There are many, many ideas out there about what it means to "eat healthy." It’s easy to go down the rabbit hole and end up totally confounded — believe me, I know from personal experience!
These days, food and I have a much less fraught relationship. While no foods are off-limits, I have a clear sense of what I consider healthy and aim for that. I also support sustainable and ethical agribusiness practices when time and budget permit. Below are five of the books that have helped me figure out my own personal definition of healthy eating.
What to Eat by Marion Nestle
Healthy eating starts with where you spend your food dollars, and having a sensible and well-informed guide can be a great comfort. Marion Nestle is just that — a nutrition professor at NYU, she’s got serious cred (a Ph.D. in molecular biology and an M.P.H. in public health nutrition, for starters) to back up her recommendations in What To Eat.
Divided into different sections based on the layout of a typical grocery store, this book helps you out when you’re faced with, say, a refrigerator case holding ten differently-labeled brands of eggs. Or a seafood counter stocked with everything from local, line-caught rockfish to Chilean sea bass. Or a produce section with identical-looking organic and conventional varieties of produce. For the impatient reader, the most salient points in each chapter are highlighted for an easy skim.
The VB6 Cookbook by Mark Bittman
Mark Bittman has been writing about cooking, diets, food systems and politics for The New York Times for the better part of the last two decades. He’s also the author of over a dozen books, three of which have won prestigious awards from the food writing community. To boot, our very own recipe editor Emma is a big fan of his VB6 diet — check out her review of the diet here.
If you’re new to cooking in general, Bittman’s How To Cook Everything is a great place to start. For his health-minded, mostly vegetable-driven recipes, though, go straight to The VB6 Cookbook. It’s full of hearty vegan recipes that will please meat eaters, too (hello, Eggplant Meatballs), and the recipes that do include meat usually contain just three to four ounces per serving. Even a budget-minded shopper can buy sustainably-produced products when they’re used in smaller amounts and eaten just for dinner.
The Tassajara Recipe Book by Edward Espe Brown
Based on the food served at the Tassajara Zen Mountain Center in Carmel Valley, The Tassajara Recipe Book is a collection of Edward Espe Brown’s Zen poetry and recipes. Just like the poems, Brown’s recipes are accessible, not too high-minded, and easy to follow. Most importantly, they produce delicious, wholesome food that just happens to be vegetarian.
Of all the recipes in here, I keep coming back to the vegetable side dishes. Green Beans with Sesame Paste and Garlic are such a good change-up when you’ve grown up on basic, steamed beans, tossed with butter and maybe a spritz of lemon juice. I also love the Sweet and Sour Cabbage Soup, a Russian-inflected bowlful of vegetables and broth.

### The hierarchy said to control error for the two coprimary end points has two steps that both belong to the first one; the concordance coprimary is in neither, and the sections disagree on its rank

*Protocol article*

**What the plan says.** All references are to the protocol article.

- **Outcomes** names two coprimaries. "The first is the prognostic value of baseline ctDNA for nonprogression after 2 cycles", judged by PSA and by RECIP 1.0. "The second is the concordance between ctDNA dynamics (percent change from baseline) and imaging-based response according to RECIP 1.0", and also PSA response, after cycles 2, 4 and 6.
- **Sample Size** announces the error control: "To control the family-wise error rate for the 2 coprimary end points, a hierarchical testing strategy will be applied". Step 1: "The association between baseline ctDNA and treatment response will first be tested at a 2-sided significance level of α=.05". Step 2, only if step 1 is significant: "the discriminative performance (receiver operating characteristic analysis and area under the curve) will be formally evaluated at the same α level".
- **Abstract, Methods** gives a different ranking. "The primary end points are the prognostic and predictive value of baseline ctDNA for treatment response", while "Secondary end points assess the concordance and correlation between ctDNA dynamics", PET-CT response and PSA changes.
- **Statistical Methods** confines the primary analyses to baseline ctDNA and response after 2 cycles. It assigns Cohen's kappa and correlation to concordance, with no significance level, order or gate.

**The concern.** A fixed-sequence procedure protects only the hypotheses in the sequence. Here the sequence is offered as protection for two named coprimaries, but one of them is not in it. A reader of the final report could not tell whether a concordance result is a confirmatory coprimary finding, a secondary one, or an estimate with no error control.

Leon Soups, Salads and Snacks by Leon Restaurants
While vacationing in London a couple summers ago, I was happy to find plenty of reasonably-priced restaurant options for healthy lunches. My favorite of these was LEON, a chain with tons of produce-driven salads, curries, and wraps. Their Original Superfood Salad gave me just the pick-me-up needed between sight-seeing destinations and trips on the tube.
The LEON cookbooks contain breezy, fast recipes that are all made from whole food ingredients. My favorite of their four mini-cookbooks is Soups, Salads, and Snacks, which contains a riff on my beloved Superfood Salad, including the dressing recipe I couldn’t put my finger on (it’s got just four ingredients: tamari, rice vinegar, lemon juice, and olive oil). I flip through these cookbooks when I’m looking for inspiration for a quick but healthy meal.
Food Rules: An Eater's Manual by Michael Pollan
“Eat food, not too much, mostly plants.”
How many times have you heard someone intone this mantra in the last few years? When it comes to healthy eating, Michael Pollan is one of the sanest voices out there. He also happens to be a thorough journalist and an engaging writer, so his books are not only informative, they make for enjoyable non-fiction reading.
While all of Pollan’s food-related books are worthy reads, Food Rules: An Eater’s Manual is the most concise of the bunch. Having laid the long-winded groundwork for his philosophy in previous books, this one is all about putting good shopping and eating habits into practice. Sixty-four aphorisms and their accompanying short explanations make up the entirety of the book — you can easily absorb the whole thing in an afternoon.
Further Reading for Understanding Healthy Eating!
- Marion Nestle updates her blog, Food Politics, with admirable frequency. Any time I hear about some new nutrition study, I check in to see what she has to say about it.
- If you want a great primer on what it means to be a conscientious eater, The Omnivore's Dilemma is a great place to start.
- Have you found yourself in a fast food rut, or found yourself resorting to take-out meals more often than not? Read Fast Food Nation and scare yourself right back into the kitchen.
The Flavor Bible often helps me put together balanced meals. Seeing which flavors pair well with my favorite fruits and vegetables sends my mind on a creative journey, and before long I'm inspired to search for a recipe or make up one of my own.
What books have helped you on a journey to healthy eating?
(Image credits: Coco Morante; macmillan publishers; Forever Young.MD)